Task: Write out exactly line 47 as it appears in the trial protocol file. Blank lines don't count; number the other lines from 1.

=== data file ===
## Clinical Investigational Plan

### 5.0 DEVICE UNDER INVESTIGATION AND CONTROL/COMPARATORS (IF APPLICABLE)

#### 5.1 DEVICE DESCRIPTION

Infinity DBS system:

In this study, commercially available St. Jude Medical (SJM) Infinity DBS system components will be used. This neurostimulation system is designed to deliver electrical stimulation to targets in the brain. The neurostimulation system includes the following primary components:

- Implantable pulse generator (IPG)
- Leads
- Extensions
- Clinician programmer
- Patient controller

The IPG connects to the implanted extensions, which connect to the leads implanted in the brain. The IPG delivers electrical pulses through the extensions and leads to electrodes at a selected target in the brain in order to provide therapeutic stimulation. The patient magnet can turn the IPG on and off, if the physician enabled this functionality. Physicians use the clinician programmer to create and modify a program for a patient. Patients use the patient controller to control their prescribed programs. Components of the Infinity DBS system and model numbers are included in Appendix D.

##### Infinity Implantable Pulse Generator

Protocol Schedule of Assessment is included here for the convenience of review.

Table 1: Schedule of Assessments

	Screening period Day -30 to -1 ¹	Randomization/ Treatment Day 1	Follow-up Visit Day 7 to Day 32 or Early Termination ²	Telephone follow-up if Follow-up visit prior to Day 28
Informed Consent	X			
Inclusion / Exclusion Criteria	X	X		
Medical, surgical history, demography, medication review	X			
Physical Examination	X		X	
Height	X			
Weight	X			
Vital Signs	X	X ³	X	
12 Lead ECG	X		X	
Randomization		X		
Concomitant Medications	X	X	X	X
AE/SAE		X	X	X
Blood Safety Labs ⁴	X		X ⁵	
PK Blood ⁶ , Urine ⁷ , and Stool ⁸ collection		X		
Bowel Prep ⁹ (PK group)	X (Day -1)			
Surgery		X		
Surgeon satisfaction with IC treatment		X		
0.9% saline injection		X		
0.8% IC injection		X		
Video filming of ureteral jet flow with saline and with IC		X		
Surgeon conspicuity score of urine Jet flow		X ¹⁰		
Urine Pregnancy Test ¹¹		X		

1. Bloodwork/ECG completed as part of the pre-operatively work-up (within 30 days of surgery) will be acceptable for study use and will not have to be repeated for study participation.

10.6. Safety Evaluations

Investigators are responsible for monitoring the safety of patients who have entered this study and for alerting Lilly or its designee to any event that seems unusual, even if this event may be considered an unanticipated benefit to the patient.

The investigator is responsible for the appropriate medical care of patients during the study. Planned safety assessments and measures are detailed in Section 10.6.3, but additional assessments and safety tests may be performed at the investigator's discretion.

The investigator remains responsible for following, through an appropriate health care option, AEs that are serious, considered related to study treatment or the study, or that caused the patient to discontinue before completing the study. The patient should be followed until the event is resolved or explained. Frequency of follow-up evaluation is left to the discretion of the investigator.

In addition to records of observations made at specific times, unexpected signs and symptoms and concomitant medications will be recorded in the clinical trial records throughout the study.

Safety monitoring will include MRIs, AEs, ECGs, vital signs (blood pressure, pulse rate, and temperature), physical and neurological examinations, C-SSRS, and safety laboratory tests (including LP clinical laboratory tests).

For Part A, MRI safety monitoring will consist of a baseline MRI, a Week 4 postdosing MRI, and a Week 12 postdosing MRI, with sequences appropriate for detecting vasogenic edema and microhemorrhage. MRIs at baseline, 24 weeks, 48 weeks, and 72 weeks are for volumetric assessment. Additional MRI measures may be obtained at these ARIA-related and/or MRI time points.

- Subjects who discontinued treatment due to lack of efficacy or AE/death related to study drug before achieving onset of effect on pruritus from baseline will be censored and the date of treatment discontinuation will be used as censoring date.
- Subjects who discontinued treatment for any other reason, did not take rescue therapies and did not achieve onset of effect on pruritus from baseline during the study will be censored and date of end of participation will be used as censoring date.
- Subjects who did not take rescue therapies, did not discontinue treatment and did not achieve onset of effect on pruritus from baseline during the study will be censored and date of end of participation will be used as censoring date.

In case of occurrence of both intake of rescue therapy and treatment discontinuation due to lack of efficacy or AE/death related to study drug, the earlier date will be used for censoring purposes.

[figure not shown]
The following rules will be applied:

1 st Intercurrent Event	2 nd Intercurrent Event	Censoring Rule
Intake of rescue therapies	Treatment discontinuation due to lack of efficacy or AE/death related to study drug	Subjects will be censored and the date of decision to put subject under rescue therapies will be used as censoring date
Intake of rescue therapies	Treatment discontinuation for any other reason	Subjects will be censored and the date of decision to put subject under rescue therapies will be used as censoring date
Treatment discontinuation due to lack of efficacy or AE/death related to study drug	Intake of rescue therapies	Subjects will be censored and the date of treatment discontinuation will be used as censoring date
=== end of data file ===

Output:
- Subjects who did not take rescue therapies, did not discontinue treatment and did not achieve onset of effect on pruritus from baseline during the study will be censored and date of end of participation will be used as censoring date.